“It would allow the state treasurer to invest with the bank,” PAR reports. “The state always has money that needs to be invested, such as cash in dedicated funds or tax revenue that is not immediately spent. Voters last year rejected a similar proposed amendment; however, the legislature at the time had not created an infrastructure bank.”
One was created during the 2015 legislative session. A vote for would allow the treasurer to invest public funds in a state infrastructure bank. A vote against would require the newly created infrastructure bank to rely on other financing.
Reynolds says this one is also a must pass because it also would insure funds for roads and bridges. He says 47 percent of Louisiana’s bridges are in disrepair and in dire need to be fixed.
Amendment 3 – Provides new guidelines for legislation in a fiscal session.
“Do you support an amendment to allow any legislation regarding the dedication of revenue, rebates and taxes to be considered during a fiscal legislative session?”
Reynolds says this amendment would give legislators a little leeway during the legislative session.
“It’s an administrative thing for us to have more leeway during fiscal years so that we can address some of the budget structure, the budget,” he said. “It would give us more flexibility down at the state.”
“A vote for would broadly define what kind of tax and revenue bills can be filed in a legislative fiscal session,” PAR reports. “Although appropriations and budgeting take place in these sessions every year, the Constitution calls for a general session in even-numbered years and a fiscal session in odd-numbered years. This amendment would allow lawmakers in a fiscal session to ‘legislate with regard to the dedication of revenue’ and to ‘legislate with regard to taxes.’”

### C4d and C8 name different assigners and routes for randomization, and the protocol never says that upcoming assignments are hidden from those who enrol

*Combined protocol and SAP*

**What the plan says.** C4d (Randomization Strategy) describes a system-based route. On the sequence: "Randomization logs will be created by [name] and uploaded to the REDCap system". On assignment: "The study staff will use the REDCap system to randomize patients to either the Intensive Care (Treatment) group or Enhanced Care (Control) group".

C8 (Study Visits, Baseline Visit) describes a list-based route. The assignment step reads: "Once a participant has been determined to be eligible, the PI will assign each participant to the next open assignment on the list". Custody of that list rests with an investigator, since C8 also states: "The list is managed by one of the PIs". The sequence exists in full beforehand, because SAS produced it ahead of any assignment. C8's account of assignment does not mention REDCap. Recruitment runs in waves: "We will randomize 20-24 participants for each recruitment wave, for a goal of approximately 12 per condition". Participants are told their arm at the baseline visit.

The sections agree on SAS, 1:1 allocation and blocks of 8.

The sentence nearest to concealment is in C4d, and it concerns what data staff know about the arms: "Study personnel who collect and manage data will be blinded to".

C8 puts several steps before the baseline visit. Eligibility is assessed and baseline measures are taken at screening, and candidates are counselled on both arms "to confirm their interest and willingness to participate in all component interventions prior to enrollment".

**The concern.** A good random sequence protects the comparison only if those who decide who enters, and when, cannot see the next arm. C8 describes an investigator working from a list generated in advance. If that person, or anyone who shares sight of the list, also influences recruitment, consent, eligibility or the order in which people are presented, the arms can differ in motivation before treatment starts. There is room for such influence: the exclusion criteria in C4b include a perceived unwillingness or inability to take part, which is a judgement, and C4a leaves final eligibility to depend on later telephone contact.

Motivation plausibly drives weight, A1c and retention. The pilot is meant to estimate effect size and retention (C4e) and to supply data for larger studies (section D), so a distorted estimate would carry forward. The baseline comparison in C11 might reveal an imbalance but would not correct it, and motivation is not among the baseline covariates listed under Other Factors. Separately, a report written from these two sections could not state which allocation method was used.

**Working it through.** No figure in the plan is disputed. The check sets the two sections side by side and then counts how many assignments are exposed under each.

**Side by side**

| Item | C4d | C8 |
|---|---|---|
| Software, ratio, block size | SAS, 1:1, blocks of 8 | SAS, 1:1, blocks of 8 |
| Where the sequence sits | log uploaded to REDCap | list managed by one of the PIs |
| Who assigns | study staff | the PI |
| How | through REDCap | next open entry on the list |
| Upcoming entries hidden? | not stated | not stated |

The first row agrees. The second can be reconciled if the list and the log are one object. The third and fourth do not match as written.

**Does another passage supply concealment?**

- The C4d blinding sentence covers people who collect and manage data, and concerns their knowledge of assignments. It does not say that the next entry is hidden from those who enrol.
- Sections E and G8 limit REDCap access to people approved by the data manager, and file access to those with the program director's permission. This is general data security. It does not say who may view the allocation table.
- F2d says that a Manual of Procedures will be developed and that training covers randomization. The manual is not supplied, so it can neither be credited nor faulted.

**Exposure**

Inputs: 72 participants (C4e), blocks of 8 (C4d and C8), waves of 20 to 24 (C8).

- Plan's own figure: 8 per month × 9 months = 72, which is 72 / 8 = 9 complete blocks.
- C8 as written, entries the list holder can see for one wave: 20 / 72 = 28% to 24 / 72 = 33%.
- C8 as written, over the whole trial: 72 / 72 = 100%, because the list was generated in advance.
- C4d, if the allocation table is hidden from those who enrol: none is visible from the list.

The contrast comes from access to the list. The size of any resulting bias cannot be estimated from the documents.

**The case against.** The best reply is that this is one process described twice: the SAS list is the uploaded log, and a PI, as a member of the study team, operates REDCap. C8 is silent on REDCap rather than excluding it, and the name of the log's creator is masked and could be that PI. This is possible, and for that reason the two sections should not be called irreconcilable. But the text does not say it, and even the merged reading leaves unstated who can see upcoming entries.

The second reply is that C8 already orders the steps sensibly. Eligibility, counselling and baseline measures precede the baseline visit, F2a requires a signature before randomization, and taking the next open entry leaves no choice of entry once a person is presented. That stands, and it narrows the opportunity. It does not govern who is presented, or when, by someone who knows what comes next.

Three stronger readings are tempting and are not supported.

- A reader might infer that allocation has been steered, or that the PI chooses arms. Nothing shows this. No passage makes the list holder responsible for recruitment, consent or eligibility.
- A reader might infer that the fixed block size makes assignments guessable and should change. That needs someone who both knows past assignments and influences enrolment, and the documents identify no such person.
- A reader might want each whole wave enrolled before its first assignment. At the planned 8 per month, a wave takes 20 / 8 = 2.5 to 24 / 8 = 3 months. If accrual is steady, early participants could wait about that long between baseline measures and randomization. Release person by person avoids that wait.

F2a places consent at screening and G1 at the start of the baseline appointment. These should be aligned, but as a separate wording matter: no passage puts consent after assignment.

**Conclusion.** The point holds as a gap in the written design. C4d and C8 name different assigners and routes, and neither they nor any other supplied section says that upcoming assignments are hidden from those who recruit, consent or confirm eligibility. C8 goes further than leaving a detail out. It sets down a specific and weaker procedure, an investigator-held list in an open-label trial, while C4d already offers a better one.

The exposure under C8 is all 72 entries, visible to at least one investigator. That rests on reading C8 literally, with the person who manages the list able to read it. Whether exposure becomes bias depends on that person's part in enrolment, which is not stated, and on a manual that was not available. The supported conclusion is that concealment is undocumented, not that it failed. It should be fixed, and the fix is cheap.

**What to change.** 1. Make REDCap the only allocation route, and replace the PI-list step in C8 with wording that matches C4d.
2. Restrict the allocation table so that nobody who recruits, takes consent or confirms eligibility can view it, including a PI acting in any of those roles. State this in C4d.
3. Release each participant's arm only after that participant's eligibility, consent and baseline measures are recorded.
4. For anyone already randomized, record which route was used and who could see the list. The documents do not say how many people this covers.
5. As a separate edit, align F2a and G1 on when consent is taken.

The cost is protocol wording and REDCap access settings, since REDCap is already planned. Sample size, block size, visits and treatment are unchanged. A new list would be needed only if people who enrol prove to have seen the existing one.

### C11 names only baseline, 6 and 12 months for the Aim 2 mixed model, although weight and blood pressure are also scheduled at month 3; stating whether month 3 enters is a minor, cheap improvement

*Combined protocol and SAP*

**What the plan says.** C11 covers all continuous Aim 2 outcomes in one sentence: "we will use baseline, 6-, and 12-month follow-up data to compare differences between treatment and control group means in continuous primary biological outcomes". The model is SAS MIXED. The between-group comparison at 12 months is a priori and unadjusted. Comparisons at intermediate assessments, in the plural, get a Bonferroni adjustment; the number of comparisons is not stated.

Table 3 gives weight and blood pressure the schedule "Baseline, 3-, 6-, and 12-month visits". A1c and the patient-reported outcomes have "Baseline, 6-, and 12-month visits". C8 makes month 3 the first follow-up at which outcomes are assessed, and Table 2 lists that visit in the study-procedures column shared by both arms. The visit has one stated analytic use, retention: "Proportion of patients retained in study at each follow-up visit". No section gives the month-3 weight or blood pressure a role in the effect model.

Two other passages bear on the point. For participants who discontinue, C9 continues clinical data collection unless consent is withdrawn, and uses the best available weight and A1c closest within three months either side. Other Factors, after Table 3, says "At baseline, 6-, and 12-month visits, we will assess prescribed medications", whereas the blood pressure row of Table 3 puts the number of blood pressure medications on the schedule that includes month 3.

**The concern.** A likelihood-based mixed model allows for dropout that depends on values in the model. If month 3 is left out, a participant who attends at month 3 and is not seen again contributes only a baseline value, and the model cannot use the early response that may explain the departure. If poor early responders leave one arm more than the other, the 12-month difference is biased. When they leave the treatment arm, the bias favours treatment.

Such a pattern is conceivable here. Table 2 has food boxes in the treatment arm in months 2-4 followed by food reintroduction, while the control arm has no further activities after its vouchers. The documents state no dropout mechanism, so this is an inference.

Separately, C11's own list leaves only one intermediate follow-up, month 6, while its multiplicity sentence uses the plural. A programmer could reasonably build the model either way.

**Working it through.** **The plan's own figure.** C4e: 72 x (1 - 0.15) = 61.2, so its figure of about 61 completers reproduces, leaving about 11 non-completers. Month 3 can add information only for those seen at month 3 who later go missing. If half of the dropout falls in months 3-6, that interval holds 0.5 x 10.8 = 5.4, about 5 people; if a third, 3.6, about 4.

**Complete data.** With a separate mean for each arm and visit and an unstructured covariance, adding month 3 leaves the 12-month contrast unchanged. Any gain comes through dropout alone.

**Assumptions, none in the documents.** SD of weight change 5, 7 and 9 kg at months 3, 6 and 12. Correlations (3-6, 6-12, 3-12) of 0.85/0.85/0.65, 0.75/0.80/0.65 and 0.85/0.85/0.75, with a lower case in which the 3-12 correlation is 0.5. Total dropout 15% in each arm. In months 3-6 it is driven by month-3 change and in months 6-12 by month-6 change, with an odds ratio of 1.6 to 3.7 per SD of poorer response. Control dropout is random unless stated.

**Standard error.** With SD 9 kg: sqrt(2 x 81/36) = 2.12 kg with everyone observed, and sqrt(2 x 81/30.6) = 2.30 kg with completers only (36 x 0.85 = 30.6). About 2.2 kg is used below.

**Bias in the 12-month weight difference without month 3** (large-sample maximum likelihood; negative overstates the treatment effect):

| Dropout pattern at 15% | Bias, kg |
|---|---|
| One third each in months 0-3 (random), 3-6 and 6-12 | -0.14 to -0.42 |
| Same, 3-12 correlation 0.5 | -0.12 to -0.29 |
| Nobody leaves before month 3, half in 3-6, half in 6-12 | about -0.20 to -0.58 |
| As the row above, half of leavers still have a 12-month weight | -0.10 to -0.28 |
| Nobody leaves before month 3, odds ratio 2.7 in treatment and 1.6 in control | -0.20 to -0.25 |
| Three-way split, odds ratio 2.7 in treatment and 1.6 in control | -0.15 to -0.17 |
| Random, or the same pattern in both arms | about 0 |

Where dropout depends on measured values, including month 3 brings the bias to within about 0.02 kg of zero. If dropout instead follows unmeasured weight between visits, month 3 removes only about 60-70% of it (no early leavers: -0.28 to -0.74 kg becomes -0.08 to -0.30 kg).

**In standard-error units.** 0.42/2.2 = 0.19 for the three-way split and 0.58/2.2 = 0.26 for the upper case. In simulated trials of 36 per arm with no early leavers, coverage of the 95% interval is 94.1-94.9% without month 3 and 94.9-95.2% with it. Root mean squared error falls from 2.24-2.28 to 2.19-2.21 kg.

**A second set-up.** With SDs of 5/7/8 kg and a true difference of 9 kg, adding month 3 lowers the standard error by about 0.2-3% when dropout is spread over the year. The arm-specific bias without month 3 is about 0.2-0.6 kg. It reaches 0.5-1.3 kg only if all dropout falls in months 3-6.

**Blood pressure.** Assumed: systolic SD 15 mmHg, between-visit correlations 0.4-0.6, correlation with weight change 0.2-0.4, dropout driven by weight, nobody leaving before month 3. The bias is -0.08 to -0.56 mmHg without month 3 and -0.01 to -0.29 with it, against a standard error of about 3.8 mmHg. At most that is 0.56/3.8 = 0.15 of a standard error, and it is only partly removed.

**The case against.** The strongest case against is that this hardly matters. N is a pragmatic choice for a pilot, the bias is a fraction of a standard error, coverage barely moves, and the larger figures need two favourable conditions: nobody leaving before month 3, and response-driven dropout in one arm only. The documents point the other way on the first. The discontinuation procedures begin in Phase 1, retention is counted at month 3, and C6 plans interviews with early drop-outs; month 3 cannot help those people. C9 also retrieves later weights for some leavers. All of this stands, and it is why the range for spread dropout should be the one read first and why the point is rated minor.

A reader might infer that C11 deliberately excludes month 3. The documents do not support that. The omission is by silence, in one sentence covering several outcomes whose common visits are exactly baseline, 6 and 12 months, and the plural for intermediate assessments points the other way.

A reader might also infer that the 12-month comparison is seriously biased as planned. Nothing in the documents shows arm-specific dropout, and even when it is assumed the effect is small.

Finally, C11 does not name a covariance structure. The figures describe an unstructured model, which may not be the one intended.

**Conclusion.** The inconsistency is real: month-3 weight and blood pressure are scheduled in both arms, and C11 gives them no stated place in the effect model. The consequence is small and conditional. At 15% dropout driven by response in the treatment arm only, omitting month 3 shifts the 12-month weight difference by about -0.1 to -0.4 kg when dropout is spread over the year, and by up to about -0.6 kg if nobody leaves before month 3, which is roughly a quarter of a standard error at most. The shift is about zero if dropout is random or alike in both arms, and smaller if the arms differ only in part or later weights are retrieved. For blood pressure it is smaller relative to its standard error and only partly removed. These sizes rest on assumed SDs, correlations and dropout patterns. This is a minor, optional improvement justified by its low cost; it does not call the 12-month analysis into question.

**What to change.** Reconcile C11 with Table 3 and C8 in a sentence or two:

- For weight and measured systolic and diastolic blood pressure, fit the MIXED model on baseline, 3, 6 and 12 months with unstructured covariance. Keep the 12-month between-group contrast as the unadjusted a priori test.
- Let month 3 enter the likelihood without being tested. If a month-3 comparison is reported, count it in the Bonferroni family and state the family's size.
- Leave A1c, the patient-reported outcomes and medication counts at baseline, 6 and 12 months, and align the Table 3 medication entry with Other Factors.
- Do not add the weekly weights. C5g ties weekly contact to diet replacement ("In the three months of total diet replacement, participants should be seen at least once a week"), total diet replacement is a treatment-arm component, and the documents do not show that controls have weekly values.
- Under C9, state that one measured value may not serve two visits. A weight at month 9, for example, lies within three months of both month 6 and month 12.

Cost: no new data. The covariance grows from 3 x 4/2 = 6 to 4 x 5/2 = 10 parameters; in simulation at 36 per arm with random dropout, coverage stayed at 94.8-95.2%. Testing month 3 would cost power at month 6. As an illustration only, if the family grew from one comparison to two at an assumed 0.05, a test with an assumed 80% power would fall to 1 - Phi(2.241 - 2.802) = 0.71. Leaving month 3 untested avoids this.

The impact of the proposed change would be to make clearer the intended broad grant of authority to the Legislature as to taxation by removing various specific terms and replacing them with sweeping language.
A vote against would leave in place the specific list of allowable tax legislation for fiscal sessions.
Amendment 4 – Allows local governments to tax property within their jurisdictions that is owned by local or state governments outside of Louisiana.
“Do you support an amendment to specify that the ad valorem property tax exemption for public lands and other public property shall not apply to land or property owned by another state or a political subdivision of another state?”
A vote for, according to PAR, would “require states or local governments outside of Louisiana to pay taxes on properties they own in Louisiana. A vote against would leave the question to the courts, which recently ruled that state or local governments outside Louisiana are exempt from property tax.”
Reynolds says if a governmental property owner in another state owns property in Louisiana, right now, that property owner is tax exempt.
“If No. 4 passes, if another state or local government has property in Louisiana, they would have to pay property taxes,” he said.
A vote against would leave the question to the courts, which recently ruled that state or local governments outside Louisiana are exempt from property tax.